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Trump, under fire, backs off Muslim database idea


Donald Trump speaks to guests during a rally at Des Moines Area Community College Newton Campus on Nov. 19, 2015, in Newton, Iowa. (Scott Olson, Getty Images)

Donald Trump speaks to guests during a rally at Des Moines Area Community College Newton Campus on Nov. 19, 2015, in Newton, Iowa. (Scott Olson, Getty Images)

Donald Trump backed off discussion of a mandatory database to track Muslims on Friday after a torrent of criticism from both Republicans and Democratic opponents.

“I didn’t suggest a database — a reporter did,” Trump tweeted. “We must defeat Islamic terrorism & have surveillance, including a watch list, to protect America.”

Trump, who has talked about warrantless searches and possibly closing mosques in the wake of the Paris attacks, told NBC News on Thursday when asked about a database: “I would certainly implement that. Absolutely.”

That comment drew immediate fire from Democratic front-runner Hillary Clinton, who tweeted Friday: “This is shocking rhetoric. It should be denounced by all seeking to lead this country. -H.”

Republican opponent Jeb Bush told CNBC:  “There are no Christian terrorists wandering around the world trying to take out peace-loving Muslims — this is a serious problem … (But) it does not mean we should be disrespectful of Muslims in our country or anything like that. In fact, I find it abhorrent that Donald Trump is suggesting that we register people.”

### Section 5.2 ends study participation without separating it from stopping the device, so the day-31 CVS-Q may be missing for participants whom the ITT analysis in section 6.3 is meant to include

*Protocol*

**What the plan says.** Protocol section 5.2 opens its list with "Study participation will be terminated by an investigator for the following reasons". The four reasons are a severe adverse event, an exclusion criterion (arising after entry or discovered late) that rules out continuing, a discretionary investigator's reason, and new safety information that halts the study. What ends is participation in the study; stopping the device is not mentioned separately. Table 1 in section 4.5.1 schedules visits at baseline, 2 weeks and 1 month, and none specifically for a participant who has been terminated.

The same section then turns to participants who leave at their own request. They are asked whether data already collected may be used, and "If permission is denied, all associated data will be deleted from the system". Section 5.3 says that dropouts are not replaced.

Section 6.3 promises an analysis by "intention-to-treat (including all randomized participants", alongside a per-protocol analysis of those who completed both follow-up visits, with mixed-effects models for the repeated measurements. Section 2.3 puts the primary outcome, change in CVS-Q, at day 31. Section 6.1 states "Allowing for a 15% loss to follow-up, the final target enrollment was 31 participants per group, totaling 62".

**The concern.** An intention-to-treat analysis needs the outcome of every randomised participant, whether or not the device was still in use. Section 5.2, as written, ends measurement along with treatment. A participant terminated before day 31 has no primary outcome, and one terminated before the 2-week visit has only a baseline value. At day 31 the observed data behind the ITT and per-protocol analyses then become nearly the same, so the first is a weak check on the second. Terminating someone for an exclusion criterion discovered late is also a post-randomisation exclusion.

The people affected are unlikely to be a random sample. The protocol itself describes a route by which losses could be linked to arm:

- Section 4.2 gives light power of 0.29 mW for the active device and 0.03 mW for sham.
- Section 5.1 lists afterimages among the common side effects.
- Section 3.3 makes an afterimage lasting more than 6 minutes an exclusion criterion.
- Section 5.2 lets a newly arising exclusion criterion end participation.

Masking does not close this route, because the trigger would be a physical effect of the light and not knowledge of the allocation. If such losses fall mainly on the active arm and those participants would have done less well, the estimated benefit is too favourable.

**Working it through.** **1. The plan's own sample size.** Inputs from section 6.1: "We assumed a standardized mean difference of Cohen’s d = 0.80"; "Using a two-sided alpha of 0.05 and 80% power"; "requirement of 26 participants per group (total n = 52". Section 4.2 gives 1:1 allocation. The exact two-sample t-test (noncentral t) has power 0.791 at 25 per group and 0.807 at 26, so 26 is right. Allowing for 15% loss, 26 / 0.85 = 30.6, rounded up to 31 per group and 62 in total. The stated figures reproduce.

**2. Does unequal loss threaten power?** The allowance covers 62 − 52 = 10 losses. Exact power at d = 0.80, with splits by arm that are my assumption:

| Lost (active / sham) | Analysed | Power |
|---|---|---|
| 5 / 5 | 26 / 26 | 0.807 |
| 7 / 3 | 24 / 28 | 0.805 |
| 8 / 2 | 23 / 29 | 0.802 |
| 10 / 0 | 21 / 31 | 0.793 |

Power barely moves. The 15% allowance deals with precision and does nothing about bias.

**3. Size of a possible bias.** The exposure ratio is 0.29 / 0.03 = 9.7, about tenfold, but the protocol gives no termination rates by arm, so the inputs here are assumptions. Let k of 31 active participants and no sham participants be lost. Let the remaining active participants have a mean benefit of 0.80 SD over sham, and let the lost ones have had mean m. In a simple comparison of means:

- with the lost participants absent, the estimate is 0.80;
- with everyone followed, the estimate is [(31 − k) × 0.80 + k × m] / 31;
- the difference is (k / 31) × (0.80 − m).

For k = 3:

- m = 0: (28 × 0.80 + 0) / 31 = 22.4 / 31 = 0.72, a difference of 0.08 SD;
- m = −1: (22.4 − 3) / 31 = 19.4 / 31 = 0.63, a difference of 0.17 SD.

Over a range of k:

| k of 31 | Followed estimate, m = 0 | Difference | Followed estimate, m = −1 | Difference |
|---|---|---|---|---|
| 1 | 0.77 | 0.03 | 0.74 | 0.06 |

Ted Cruz also jumped into the fray, tell reporters in Iowa: “I’m a big fan of Donald Trump’s but I’m not a fan of government registries of American citizens. The First Amendment protects religious liberty, I’ve spent the past several decades defending religious liberty.”

Bernie Sanders, who is opposing Clinton in the Democratic primaries, called Trump’s statements “outrageous and bigoted” and said the New York businessman should be ashamed of himself.

“We will not destroy ISIS (the Islamic State) by undermining the Constitution and our religious freedoms,” Sanders said.

The exchanges reflect the escalating American political rhetoric a week after the attacks in Paris.

In an interview with Yahoo News earlier this week, Trump said: “We’re going to have to — we’re going to have to look at a lot of things very closely.”

Reports The Associated Press:

The Council on American-Islamic Relations issued a statement Thursday condemning Trump for what the group described as “Islamophobic and unconstitutional” comments targeting American Muslims and Syrian refugees.

They also criticized Trump rival Ben Carson, who on Thursday compared blocking potential terrorists posing as Syrian refugees from entering the U.S. to handling a rabid dog.

“If there’s a rabid dog running around in your neighborhood, you’re probably not going to assume something good about that dog,” Carson told reporters at a campaign stops in Alabama. “It doesn’t mean you hate all dogs, but you’re putting your intellect into motion”



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